Images from scanners looking for border crossers hiding in trucks

Photography has always claimed a privileged position as an unbiased form of representation, one linked directly to human vision. “[The camera] may be said to make a picture of whatever it sees, the object glass is the eye of the instrument—the sensitive paper may be compared to the retina,” declared William Henry Fox Talbot. In truth, the production and reception of photography has never been so direct or unmotivated as Talbot suggested, it has always been directed by prevailing ideologies.

While photography reflects social ideologies, it also is an agent in their creation. The unflagging belief in photography’s surrogacy for sight extends to scenes typically unavailable to the human eye and beyond most viewers’ direct experience of the physical world. Yet, the transparency of photography deems such imagery to be truthful extensions of human vision. Bird’s-eye views of reconstructed cities proclaimed the rationality of government, images of the delicate structures of insect wings evinced taxonomic categories, and X-rays, once called “[a] discovery of how to photograph the invisible” by the New York Times, celebrated the ascendency of science and rationality over spirituality and religion. Since the 19th century, photography’s ever-increasing technologies not only introduce new images to the word, often of things intangible and unseen, but also dictates their reception.

Today’s photographic technologies, notes artist Noelle Mason, “extend vision but also extend a kind of rationalization of people and spaces that can be dehumanizing.” This tension between technology and humanity, between the visible and the physical, is perhaps most clearly perceived at the U.S./Mexico border, a space as Mason sees it, engaged in a “battle of the visual.” Mason’s three-part project X-Ray Vision vs. Invisibility appropriates border images from different sources and turns them into physical, tactile works of art. Her choices of media directly challenges the typical reception and understanding of these images. Mason brings forth these supposed truths and power relationships, allowing them to wither in the light of contemplation.

Los Bananos

The bright Prussian blue of Mason’s cyanotypesannounces their materiality. First developed by Sir John Hershel in the 1840s as a method of reproducing notes, cyanotypes later became nearly synonymous with the architectural rationalization of space when they were rechristened “blueprints.” Utilizing the cyanotype process, Mason calls forth these ideas of categorization in her translations of images of backscatter x-rays made at the border into cyanotype objects she dubs Backscatter Blueprints. Sourced from the internet chat groups of “Minutemen” —the ad-hoc vigilante groups that patrol the border for illegal crossings­—the images are coldly scientific in their purpose: to expose undeclared products and people entering the U.S.  Liberated from the impersonality of the computer screen, Mason’s Backscatter Blueprints are transformative and heartbreaking. Physically confronted by these prints depicting the typically unseen and intangible realities of migrants, the specific human reality of the scene is manifest. In hunched, protective postures, or crammed into impossible spaces, the humanity of each figure is apparent.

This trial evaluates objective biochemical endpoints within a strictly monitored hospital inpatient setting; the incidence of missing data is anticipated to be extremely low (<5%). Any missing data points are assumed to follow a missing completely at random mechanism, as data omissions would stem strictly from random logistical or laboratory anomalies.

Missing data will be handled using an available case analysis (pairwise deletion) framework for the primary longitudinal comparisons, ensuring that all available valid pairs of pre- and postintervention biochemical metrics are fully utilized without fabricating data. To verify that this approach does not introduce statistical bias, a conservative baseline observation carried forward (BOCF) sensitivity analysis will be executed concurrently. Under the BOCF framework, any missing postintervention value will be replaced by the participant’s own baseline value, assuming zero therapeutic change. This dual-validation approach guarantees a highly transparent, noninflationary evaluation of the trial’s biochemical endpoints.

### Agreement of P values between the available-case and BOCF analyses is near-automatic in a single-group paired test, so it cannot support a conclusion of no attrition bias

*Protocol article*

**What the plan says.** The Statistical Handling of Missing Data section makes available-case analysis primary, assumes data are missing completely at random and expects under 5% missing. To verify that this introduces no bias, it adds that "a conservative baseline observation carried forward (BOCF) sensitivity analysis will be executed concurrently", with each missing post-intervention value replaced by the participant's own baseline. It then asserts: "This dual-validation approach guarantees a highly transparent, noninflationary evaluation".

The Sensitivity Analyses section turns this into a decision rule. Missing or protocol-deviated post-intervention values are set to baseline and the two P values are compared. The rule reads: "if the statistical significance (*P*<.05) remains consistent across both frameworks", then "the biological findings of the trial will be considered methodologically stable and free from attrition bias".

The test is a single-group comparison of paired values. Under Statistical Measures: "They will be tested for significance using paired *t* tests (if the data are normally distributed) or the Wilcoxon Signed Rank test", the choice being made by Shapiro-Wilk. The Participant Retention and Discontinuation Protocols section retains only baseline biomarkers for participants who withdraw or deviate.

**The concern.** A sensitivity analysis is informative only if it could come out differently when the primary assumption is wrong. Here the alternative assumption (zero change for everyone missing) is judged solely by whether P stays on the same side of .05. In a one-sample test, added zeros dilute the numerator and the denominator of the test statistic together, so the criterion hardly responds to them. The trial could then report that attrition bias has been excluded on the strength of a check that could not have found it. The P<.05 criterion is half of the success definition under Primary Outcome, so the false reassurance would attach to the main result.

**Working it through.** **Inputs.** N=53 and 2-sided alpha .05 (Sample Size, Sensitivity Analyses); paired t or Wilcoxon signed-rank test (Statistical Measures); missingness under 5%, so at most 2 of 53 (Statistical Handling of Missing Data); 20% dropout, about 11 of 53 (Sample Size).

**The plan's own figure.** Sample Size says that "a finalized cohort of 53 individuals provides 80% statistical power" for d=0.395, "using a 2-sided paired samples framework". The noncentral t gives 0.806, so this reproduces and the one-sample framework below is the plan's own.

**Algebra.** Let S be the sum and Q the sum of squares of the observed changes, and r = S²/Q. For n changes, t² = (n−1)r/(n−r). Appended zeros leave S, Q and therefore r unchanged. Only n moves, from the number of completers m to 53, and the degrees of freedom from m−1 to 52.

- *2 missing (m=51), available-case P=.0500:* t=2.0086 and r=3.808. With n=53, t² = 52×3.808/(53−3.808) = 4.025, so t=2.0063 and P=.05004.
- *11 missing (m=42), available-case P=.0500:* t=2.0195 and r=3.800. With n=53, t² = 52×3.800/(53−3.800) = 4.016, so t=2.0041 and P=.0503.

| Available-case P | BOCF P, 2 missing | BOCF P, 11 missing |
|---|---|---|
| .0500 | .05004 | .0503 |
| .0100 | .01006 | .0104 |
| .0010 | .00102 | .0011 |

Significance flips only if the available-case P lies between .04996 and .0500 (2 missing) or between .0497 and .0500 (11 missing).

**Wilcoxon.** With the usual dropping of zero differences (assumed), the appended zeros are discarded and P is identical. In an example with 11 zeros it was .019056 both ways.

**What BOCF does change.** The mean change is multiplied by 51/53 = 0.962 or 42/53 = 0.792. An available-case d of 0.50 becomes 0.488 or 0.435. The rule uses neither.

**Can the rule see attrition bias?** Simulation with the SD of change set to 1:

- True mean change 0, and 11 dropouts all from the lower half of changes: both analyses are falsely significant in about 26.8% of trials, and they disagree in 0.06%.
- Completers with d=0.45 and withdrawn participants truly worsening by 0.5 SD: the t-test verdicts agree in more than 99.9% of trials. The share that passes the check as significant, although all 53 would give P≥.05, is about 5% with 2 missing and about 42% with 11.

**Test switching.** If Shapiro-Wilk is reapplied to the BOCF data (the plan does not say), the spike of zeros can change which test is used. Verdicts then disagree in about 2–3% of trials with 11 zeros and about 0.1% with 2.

Another part in Mason’s tri-part project, Ground Control,interrogates the satellite images of along the U.S.-Mexico border made by NASA’s Advanced Spaceborne Thermal Emission and Reflection Radiometer (ASTER), which combine bands of visible and near-infrared light into a single image. Mason transforms these digital images into large-scale, hand-woven wool Gobelin tapestries. She notes, “Each work in Ground Control was hand woven in Guadalajara by the weavers from the Taller Mexicano de Gobelinos for the amount of money it costs a family of four to cross the US/Mexico border illegally thus transforming the reproducible virtual image into a carefully constructed unique object that is larger than human scale.” Choosing a process that is dependent on time and physical labor, and framing its cost within the unseen economies that characterize the borderland, Mason’s work once again returns the humanity to these stark views of the border.

Los Tristes

The final part of Mason’s project is titled Coyotaje, which consists of x-stitches, or cross stitches, of undocumented immigrants attempting to cross the U.S./Mexico border. Each irregularity in this process serves as a clear sign of its handmade, unique nature. The immigrants are seen as mere black forms, moving amid a stark environment. It is clear why in Border Patrol parlance, migrants are referred to as mere “bodies,” rather than people. In Mason’s translation, each stitch corresponds to one pixel of these infrared source images. The artist’s use of cross-stitch is once again an appropriation of materiality that speaks to the impersonal imagery produced at the border. Here, cross-stitch, like border crossing, feels incredibly dangerous.


Mason’s works makes the images of the border physical and concrete. While photographic technologies have allowed viewers to see and to experience the world in new ways, our reception of these images is driven by our culture and context. By shifting the context in which these images are encountered—giving them physical presence and carefully choosing meaningful materials—Mason succeeds in reframing their reception and in turn, succeeds in changing how we view images of this contested part of the world.

This article first appeared in Issue 16, The Blue Issue.

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